Leukemia Treatment Radiation

Chemotherapy is the most common leukemia treatment. However, leukemia radiation therapy may supplement chemotherapy, or be used to relieve painful symptoms.

How Radiation Therapy Works

Radiation therapy uses the same type of radiation used in X-rays. The radiation damages the DNA within cells, preventing them from reproducing. Although leukemia radiation targets cancerous cells, healthy cells are also damaged during treatment.

Radiation Treatment for Leukemia

Acute leukemia can spread to the central nervous system and brain. Radiation therapy may be administered to avoid this complication, or to treat the central nervous system if the leukemia has already spread.

Chronic leukemia symptoms may include enlarged lymph nodes or an enlarged spleen. Swelling from the enlarged tissue can cause pain and discomfort. Radiation for leukemia relieves symptoms by killing cancerous cells in the affected tissue, reducing enlargement.

Treatment for leukemia can include stem cell or bone marrow transplants. Radiation therapy, combined with high-dose chemotherapy, may be used prior to stem cell transplants to kill cancerous cells. These treatments help prepare the body for a bone marrow or umbilical cord blood transplant.

Leukemia Radiation Therapy Side Effects

Radiation therapy side effects depend on the:

  • Targeted area of the body
  • Level of radiation
  • Length of treatment.

Most radiation therapy side effects are temporary. Common side effects include:

  • Diarrhea
  • Dry mouth
  • Fatigue
  • Hair loss around the radiation site
  • Increased risk of infection
  • Loss of appetite
  • Mouth sores
  • Nausea and vomiting
  • Skin irritation.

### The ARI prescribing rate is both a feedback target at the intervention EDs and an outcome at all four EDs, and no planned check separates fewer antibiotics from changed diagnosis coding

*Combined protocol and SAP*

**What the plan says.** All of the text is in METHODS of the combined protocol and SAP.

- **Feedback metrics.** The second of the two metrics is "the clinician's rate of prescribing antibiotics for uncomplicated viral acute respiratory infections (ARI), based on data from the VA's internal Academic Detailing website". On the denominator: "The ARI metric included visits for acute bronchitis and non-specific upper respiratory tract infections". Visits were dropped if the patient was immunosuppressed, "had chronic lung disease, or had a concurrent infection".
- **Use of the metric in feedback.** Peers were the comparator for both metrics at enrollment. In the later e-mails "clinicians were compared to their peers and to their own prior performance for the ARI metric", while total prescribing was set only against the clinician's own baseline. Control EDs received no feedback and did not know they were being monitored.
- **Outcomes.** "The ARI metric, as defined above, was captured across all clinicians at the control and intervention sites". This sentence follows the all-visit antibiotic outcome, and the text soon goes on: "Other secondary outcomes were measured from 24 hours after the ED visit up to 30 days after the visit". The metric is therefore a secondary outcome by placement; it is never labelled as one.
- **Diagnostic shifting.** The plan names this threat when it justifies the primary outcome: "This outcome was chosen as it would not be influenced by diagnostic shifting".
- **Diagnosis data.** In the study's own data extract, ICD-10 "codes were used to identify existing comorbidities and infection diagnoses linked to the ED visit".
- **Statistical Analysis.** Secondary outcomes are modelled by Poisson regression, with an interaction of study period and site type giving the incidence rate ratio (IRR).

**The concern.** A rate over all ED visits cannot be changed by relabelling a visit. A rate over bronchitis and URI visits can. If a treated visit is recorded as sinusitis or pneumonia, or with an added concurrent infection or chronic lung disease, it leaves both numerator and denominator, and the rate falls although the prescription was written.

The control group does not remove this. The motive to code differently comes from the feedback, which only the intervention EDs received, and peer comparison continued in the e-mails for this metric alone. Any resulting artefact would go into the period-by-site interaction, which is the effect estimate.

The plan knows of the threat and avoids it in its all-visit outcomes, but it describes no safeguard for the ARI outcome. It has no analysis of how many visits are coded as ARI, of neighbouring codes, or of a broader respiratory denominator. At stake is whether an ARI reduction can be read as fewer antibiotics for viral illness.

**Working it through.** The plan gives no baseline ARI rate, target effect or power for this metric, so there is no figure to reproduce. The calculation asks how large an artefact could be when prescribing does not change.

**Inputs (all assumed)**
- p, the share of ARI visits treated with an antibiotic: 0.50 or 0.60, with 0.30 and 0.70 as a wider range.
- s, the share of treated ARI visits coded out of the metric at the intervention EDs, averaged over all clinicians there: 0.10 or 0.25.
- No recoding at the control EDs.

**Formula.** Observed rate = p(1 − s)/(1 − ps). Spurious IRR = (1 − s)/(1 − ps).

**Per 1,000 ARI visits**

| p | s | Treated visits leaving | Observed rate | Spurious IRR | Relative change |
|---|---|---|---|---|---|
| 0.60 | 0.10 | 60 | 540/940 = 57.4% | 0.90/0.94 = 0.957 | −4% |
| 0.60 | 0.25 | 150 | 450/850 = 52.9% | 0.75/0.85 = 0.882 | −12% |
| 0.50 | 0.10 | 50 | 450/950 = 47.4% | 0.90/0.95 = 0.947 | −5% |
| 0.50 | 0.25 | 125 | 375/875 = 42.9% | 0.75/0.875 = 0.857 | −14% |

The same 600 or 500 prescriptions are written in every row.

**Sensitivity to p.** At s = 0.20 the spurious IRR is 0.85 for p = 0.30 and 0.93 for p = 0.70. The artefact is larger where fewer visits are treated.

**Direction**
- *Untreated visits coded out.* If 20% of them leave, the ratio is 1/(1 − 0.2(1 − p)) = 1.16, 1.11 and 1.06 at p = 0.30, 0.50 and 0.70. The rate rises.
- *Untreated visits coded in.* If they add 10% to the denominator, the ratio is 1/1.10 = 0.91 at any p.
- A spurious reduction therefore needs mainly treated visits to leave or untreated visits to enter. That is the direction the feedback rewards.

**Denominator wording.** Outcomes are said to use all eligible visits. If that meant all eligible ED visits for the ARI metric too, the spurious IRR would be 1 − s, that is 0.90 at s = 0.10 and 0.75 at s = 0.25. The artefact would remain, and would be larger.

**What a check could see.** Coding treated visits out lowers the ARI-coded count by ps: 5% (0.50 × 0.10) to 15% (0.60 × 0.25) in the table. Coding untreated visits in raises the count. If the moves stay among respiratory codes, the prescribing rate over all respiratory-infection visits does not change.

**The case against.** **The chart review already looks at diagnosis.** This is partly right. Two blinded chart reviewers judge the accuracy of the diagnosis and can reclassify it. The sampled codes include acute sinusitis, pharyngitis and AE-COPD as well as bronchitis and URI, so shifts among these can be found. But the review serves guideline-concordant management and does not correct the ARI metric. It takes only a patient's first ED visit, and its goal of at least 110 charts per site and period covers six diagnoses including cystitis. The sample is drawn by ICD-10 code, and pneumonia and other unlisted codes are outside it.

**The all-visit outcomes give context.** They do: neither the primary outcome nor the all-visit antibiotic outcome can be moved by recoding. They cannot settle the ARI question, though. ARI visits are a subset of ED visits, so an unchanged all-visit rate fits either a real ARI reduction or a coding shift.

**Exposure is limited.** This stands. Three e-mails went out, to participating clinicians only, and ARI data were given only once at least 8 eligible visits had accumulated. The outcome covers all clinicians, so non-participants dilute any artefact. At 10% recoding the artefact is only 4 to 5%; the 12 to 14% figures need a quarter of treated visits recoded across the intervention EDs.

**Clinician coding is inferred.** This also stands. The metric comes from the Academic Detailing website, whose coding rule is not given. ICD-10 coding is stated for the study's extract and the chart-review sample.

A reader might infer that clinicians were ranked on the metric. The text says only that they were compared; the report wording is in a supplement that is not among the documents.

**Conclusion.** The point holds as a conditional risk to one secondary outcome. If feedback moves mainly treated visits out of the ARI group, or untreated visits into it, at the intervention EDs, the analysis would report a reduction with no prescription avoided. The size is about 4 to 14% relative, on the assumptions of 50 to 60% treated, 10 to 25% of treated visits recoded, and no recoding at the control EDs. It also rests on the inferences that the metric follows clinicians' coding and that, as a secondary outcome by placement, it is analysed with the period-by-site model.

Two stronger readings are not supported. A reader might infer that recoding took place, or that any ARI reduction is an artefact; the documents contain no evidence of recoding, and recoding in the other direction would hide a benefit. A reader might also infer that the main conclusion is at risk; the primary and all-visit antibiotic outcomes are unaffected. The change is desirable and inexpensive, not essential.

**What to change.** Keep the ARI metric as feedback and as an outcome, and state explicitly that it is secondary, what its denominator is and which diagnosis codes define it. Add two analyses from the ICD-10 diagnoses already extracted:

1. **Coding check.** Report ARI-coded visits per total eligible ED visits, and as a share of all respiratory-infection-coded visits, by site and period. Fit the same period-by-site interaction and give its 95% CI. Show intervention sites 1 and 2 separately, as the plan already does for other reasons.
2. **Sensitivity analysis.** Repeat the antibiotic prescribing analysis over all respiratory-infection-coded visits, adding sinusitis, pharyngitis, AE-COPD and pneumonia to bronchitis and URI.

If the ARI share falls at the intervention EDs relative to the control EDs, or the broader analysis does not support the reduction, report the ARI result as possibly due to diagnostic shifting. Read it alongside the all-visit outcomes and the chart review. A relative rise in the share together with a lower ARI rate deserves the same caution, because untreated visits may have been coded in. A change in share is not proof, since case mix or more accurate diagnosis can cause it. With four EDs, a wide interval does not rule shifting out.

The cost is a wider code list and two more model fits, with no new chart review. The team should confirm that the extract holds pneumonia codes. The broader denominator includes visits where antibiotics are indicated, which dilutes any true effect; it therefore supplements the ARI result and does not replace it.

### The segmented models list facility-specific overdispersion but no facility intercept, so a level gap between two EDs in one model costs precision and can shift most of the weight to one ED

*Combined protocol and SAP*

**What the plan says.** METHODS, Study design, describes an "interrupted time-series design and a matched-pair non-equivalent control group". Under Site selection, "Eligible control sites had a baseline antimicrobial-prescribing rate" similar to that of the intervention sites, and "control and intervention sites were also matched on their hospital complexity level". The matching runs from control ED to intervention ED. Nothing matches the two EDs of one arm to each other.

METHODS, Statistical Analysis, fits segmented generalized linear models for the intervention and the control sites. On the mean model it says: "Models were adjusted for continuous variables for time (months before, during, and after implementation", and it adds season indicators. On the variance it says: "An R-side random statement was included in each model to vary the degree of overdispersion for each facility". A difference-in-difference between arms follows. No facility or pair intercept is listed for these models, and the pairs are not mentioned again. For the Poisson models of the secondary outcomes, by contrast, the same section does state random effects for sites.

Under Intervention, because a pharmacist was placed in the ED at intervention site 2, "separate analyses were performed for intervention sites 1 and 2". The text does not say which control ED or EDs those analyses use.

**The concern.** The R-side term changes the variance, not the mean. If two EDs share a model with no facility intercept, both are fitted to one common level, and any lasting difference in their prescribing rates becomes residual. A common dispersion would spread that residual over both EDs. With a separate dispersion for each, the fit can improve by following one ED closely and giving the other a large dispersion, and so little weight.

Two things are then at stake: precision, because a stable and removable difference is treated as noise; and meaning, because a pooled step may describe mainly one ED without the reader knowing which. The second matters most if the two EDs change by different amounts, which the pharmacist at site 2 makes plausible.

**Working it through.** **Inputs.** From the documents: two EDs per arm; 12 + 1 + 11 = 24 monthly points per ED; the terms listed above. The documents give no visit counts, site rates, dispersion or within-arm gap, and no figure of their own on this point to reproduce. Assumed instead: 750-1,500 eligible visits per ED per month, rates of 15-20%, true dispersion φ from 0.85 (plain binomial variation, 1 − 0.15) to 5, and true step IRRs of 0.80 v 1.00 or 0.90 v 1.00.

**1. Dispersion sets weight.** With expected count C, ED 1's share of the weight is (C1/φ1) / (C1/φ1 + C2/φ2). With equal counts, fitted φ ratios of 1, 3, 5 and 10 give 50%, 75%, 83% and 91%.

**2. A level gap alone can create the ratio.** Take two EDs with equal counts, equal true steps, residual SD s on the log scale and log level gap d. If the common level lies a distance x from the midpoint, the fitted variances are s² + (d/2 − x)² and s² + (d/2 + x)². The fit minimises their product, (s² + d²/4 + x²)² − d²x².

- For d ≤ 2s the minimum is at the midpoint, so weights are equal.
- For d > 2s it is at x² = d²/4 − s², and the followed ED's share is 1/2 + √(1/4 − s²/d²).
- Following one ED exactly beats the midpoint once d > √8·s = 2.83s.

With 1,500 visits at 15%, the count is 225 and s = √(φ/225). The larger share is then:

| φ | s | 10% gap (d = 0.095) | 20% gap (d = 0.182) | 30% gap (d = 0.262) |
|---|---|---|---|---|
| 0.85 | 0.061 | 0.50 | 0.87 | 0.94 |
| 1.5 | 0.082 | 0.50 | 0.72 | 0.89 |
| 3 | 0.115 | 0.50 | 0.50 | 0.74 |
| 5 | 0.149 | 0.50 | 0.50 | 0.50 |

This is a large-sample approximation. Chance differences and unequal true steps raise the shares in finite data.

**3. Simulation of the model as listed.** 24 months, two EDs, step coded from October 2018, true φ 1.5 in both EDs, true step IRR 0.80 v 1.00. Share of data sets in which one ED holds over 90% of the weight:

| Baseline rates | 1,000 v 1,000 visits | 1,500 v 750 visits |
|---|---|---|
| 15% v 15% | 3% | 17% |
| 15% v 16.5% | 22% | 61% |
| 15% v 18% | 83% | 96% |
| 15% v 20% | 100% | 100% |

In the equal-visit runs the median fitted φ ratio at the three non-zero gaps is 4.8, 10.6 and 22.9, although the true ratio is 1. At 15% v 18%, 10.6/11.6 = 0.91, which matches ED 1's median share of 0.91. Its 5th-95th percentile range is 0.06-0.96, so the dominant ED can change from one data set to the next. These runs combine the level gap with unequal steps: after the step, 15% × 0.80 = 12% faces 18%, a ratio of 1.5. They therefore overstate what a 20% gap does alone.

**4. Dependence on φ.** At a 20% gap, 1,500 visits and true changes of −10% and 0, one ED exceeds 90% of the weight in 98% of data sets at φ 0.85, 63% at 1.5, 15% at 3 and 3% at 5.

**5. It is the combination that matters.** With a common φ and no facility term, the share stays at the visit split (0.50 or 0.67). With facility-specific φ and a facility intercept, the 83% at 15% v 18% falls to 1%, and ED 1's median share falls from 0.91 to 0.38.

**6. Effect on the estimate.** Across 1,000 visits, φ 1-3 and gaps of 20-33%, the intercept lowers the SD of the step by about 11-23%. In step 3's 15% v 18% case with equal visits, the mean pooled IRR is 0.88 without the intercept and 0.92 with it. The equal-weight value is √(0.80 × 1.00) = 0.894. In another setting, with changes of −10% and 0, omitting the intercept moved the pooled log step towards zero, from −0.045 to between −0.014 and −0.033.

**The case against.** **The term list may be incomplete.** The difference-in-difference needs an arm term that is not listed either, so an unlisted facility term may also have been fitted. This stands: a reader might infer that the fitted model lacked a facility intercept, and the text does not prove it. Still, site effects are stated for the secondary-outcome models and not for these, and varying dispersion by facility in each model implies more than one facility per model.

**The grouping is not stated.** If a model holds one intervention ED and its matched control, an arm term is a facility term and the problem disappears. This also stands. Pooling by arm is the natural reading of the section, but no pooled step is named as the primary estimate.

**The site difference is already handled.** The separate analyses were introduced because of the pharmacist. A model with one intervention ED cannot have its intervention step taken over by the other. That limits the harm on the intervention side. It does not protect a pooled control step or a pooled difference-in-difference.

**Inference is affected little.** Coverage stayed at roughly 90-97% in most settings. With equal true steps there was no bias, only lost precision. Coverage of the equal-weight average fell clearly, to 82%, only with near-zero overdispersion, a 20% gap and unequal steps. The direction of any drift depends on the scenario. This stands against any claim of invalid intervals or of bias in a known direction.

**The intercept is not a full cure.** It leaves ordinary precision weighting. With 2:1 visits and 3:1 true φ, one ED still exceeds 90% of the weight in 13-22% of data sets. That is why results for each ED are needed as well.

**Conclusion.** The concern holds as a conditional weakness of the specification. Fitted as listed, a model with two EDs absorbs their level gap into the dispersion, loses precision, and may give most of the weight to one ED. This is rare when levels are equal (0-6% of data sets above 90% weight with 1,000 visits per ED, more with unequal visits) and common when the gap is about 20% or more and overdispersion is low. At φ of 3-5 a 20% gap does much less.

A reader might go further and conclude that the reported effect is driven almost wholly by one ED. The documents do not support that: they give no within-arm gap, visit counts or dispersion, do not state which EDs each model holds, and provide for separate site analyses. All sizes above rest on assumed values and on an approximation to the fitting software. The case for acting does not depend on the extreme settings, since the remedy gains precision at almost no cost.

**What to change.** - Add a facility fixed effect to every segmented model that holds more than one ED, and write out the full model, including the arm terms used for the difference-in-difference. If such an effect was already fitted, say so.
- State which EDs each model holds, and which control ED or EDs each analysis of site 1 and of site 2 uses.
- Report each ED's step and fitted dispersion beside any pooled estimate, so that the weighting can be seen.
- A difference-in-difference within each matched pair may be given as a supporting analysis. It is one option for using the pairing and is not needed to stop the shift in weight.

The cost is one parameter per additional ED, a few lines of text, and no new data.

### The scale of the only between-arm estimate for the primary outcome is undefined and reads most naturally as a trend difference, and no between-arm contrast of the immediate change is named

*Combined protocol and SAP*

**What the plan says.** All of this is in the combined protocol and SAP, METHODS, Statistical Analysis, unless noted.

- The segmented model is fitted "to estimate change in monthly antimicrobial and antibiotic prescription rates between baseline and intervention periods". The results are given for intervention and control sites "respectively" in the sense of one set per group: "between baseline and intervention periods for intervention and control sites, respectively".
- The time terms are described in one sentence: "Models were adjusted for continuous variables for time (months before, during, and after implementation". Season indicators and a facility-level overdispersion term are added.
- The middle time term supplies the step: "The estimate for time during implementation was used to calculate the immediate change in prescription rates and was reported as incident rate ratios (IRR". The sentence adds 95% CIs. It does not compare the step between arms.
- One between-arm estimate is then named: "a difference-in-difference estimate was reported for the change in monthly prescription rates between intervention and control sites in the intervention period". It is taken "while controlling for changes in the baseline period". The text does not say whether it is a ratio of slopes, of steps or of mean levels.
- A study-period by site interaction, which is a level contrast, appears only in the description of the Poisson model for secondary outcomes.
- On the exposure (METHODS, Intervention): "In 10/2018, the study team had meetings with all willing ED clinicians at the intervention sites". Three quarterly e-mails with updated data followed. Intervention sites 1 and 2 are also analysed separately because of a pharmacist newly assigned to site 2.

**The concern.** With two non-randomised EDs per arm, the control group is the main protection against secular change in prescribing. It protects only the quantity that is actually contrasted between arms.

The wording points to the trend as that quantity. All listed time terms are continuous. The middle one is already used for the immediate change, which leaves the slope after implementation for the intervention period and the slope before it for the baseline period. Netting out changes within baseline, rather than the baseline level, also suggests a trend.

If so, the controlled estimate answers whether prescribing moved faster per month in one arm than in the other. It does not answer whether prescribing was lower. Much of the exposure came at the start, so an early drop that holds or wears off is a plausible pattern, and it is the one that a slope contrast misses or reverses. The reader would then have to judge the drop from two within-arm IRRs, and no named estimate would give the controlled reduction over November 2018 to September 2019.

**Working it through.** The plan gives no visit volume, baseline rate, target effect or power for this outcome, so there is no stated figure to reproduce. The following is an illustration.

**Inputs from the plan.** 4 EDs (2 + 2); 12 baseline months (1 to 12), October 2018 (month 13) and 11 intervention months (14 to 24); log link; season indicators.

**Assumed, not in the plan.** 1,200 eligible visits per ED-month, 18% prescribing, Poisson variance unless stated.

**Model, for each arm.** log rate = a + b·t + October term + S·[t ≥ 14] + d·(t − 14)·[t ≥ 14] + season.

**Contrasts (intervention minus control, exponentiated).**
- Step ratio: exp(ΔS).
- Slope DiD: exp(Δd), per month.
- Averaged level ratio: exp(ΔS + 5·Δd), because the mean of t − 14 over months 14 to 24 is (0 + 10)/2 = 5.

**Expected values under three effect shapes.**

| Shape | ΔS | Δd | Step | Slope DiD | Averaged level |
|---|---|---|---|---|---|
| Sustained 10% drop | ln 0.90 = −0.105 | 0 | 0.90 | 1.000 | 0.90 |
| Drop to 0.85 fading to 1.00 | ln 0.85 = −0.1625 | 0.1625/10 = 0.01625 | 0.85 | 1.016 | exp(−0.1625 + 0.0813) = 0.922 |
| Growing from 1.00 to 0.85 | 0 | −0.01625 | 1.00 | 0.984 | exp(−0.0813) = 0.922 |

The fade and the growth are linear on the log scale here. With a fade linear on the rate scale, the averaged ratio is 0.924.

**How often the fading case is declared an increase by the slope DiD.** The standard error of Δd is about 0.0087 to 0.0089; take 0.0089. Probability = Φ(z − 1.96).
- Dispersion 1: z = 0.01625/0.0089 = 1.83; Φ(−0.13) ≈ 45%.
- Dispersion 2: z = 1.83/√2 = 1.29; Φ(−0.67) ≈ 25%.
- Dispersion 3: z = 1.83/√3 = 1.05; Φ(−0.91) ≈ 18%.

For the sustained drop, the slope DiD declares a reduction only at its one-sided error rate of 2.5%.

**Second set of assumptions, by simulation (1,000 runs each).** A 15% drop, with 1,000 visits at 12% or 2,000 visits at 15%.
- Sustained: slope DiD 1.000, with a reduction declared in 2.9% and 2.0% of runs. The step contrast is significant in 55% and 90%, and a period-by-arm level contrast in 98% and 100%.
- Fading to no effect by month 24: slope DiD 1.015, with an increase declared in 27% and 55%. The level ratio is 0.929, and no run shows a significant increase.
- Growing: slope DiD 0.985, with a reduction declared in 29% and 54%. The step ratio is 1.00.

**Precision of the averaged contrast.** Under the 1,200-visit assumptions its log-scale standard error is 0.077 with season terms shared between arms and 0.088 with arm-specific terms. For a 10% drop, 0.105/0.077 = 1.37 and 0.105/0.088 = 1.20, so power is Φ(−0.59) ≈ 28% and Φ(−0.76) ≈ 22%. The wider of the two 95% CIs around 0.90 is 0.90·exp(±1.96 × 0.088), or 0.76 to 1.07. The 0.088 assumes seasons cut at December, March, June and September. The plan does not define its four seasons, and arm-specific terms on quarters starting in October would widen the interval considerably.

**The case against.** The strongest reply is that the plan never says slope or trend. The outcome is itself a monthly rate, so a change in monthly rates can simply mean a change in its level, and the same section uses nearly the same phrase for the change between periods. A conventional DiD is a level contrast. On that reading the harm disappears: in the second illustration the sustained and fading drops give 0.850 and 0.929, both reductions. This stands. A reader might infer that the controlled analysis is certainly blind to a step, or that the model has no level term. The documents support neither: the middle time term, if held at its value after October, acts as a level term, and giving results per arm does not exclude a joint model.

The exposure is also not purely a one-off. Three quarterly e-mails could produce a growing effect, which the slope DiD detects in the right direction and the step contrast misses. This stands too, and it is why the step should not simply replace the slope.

While some people don’t ever develop side effects, others may experience long-term effects of radiation for leukemia months or years after treatment, including:

  • Cataracts
  • Damage to lungs and other internal organs
  • Growth delays in children
  • Increased risk of secondary leukemia if combined with chemotherapy
  • Infertility
  • Learning delays in children.

In general, the benefits of radiation therapy usually outweigh the possible side effects. Discuss any concerns about leukemia treatment side effects with your doctor prior to treatment.

Radiation Therapy: Treatment Process

Prior to radiation therapy, a patient undergoes a stimulation test to determine the best location for the radiation. Small dots, either in semi-permanent or permanent ink, may mark the area of the body radiation will affect. Although these dots can be removed after treatment, oncologists advise against this, since the targeted location may be necessary if the cancer returns.

If radiation therapy is used before stem cell transplantation, the entire body is irradiated. This is referred to as total body irradiation (TBI).

Actual radiation therapy is painless, although the patient is required to hold his body in position for several minutes, which can become uncomfortable. An average radiation therapy treatment lasts up to 30 minutes, but the body is only irradiated for a few minutes during this time.

Resources

American Cancer Society. (2009). Leukemia – chronic lymphocytic (CLL): Radiation therapy. Retrieved March 29, 2010, from http://www.cancer.org/docroot/CRI/content/CRI_2_4_4X_Radiation_Therapy_62.asp.

Leukemia and Lymphoma Society. (2009). Radiation therapy (radiotherapy). Retrieved March 29, 2010, from http://www.leukemia-lymphoma.org/all_page.adp?item_id=9083.

National Marrow Donor Program. (n.d.). Radiation therapy for blood-related cancers. Retrieved March 29, 2010, from http://www.marrow.org/PATIENT/Undrstnd_Disease_Treat/Undrstnd_Treat_Opt/Lrn_Other_Treatment/Radiation/index.html.